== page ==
“What’s a calendar got to do with my crossing the street?” Randolph asked in a pained tone.
He started to take another step. The chief squeaked as if it were a matter of desperate concern that he make us understand. Randolph stopped again and swore impatiently.
Allenby made his questioning sound again.
The chief pointed emphatically at his shadow, then at the communal calendar—and we could see now that he was pointing at the metal ring.
Burton said slowly, “I think he’s trying to tell us that this is today. And such-and-such a time of day. I bet he’s using his shadow as a sundial.”
“Perhaps,” Allenby granted.
Randolph said, “If this monkey doesn’t let me go in another minute—”
The chief squeaked, eyes concerned.
“Stand still,” Allenby ordered. “He’s trying to warn you of some danger.”
The chief pointed down the street again and, instead of squealing, revealed that there was another sound at his command. He said, “Whooooooosh!”
We all stared at the end of the street.
Nothing! Just the wide avenue between the houses, and the high sand dune down at the end of it, from which we had first looked upon the village.
The chief described a large circle with one hand, sweeping the hand above his head, down to his knees, up again, as fast as he could. He pursed his monkey-lips and said, “Whooooooosh!” And made the circle again.
A Martian emerged from the door in the side of a house across the avenue and blinked at the Sun, as if he had just awakened. Then he saw what was going on below and blinked again, this time in interest. He made his way down around the winding lamp and started to cross the street.
About halfway, he paused, eyed the calendar on the house wall, glanced at his shadow. Then he got down on his hands and knees and crawled across the middle of the street. Once past the middle, he rose, walked the rest of the way to join one of the groups and calmly stared at us along with the rest of them.
“They’re all crazy,” Randolph said disgustedly. “I’m going to cross that street!”
“Shut up. So it’s a certain time of a certain day,” Allenby mused. “And from the way the chief is acting, he’s afraid for you to cross the street. And that other one just crawled. By God, do you know what this might tie in with?”
We were silent for a moment. Then Gonzales said, “Of course!”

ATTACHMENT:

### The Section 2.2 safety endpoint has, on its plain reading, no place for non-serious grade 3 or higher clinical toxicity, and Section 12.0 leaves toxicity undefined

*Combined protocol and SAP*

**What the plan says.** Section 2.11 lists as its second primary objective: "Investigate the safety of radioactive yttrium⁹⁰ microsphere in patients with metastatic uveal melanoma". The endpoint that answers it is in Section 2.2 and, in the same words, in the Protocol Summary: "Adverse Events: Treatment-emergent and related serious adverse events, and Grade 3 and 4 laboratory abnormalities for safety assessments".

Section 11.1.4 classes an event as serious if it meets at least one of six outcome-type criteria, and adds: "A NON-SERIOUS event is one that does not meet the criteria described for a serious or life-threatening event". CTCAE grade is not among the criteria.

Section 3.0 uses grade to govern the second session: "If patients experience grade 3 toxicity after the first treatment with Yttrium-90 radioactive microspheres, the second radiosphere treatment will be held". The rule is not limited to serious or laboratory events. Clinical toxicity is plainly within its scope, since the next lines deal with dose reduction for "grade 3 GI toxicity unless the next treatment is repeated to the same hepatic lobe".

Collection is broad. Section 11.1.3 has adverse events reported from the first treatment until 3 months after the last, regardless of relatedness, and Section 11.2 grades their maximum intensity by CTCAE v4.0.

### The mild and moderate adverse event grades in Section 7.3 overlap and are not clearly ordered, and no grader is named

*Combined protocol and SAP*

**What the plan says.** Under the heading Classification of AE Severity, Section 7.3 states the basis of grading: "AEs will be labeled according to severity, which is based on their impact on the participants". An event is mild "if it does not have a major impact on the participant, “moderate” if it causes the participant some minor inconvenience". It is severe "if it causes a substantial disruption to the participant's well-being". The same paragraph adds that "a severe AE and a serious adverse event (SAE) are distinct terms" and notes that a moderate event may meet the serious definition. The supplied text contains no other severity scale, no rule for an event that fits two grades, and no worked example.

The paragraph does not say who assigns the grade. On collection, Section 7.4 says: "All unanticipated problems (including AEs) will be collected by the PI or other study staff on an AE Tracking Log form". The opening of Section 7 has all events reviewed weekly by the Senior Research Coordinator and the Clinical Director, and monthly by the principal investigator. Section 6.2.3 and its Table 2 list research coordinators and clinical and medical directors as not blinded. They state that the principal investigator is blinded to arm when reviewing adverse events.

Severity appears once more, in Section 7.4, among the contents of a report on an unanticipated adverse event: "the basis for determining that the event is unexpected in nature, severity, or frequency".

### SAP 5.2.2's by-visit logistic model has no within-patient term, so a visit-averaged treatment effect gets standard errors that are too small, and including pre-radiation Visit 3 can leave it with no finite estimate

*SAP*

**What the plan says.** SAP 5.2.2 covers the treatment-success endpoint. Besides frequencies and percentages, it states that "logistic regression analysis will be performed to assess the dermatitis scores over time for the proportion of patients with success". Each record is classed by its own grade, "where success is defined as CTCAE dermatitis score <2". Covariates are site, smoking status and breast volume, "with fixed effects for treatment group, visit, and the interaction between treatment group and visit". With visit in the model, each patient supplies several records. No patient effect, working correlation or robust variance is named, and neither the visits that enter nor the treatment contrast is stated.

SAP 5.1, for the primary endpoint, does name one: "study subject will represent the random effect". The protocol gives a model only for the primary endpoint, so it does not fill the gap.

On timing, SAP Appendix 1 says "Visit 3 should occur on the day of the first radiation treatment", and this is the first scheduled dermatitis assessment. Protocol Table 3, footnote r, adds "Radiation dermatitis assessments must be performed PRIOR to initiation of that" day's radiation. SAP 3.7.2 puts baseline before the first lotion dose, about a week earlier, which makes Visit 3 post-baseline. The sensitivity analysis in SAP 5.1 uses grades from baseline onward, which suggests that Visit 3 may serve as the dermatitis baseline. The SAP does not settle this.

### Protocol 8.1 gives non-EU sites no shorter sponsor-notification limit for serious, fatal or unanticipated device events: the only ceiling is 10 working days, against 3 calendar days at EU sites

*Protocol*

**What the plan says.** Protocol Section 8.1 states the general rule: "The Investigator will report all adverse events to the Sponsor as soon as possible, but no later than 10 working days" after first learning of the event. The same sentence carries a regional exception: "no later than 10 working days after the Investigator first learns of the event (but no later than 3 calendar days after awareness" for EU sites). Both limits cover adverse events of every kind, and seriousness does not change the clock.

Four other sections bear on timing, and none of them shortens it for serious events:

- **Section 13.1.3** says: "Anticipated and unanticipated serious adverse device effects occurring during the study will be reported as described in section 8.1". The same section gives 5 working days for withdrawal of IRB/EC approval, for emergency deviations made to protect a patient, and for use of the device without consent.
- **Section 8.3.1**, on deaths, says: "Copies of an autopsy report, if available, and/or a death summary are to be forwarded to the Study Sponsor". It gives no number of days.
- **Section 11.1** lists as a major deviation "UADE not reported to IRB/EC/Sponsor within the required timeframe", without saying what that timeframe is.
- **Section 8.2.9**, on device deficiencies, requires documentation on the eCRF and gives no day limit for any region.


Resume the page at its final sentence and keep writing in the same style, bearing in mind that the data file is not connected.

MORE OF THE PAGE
And Burton said, “The holes!”
“Exactly,” said Allenby. “Maybe whatever made—or makes—the holes comes right down the center of the street here. Maybe that’s why they built the village this way—to make room for—”
“For what?” Randolph asked unhappily, shifting his feet.
“I don’t know,” Allenby said. He looked thoughtfully at the chief. “That circular motion he made—could he have been describing something that went around and around the planet? Something like—oh, no!” Allenby’s eyes glazed. “I wouldn’t believe it in a million years.”
His gaze went to the far end of the street, to the high sand dune that rose there. The chief seemed to be waiting for something to happen.
“I’m going to crawl,” Randolph stated. He got to his hands and knees and began to creep across the center of the avenue.
The chief let him go.
The sand dune at the end of the street suddenly erupted. A forty-foot spout of dust shot straight out from the sloping side, as if a bullet had emerged. Powdered sand hazed the air, yellowed it almost the full length of the avenue. Grains of sand stung the skin and rattled minutely on the houses.
Randolph dropped flat on his belly. He didn’t have to continue his trip. He had made other arrangements.
That night in the ship, while we all sat around, still shaking our heads every once in a while, Allenby talked with Earth. He sat there, wearing the headphones, trying to make himself understood above the godawful static.
“… an exceedingly small body,” he repeated wearily to his unbelieving audience, “about four inches in diameter. It travels at a mean distance of four feet above the surface of the planet, at a velocity yet to be calculated. Its unique nature results in many hitherto unobserved—I might say even unimagined—phenomena.” He stared blankly in front of him for a moment, then delivered the understatement of his life. “The discovery may necessitate a re-examination of many of our basic postulates in the physical sciences.”
The headphones squawked.
Patiently, Allenby assured Earth that he was entirely serious, and reiterated the results of his observations. I suppose that he, an astronomer, was twice as flabbergasted as the rest of us. On the other hand, perhaps he was better equipped to adjust to the evidence.
“Evidently,” he said, “when the body was formed, it traveled at such fantastic velocity as to enable it to—” his voice was almost a whisper—”to punch holes in things.”
The headphones squawked.
“In rocks,” Allenby said, “in mountains, in anything that got in its way. And now the holes form a large portion of its fixed orbit.”
“Its mass must be on the order of—”
“—process of making the holes slowed it, so that now it travels just fast enough—”
“—maintain its orbit and penetrate occasional objects such as—”
“—and sand dunes—”
“My God, I know it’s a mathematical monstrosity,” Allenby snarled. “I didn’t put it there!”
Allenby was silent for a moment. Then he said slowly, “A name?”
“H’m,” said Allenby. “Well, well.” He appeared to brighten just a little. “So it’s up to me, as leader of the expedition, to name it?”
“Well, well,” he said.
That chop-licking tone was in his voice. We’d heard it all too often before. We shuddered, waiting.
“Inasmuch as Mars’ outermost moon is called Deimos, and the next Phobos,” he said, “I think I shall name the third moon of Mars—Bottomos.”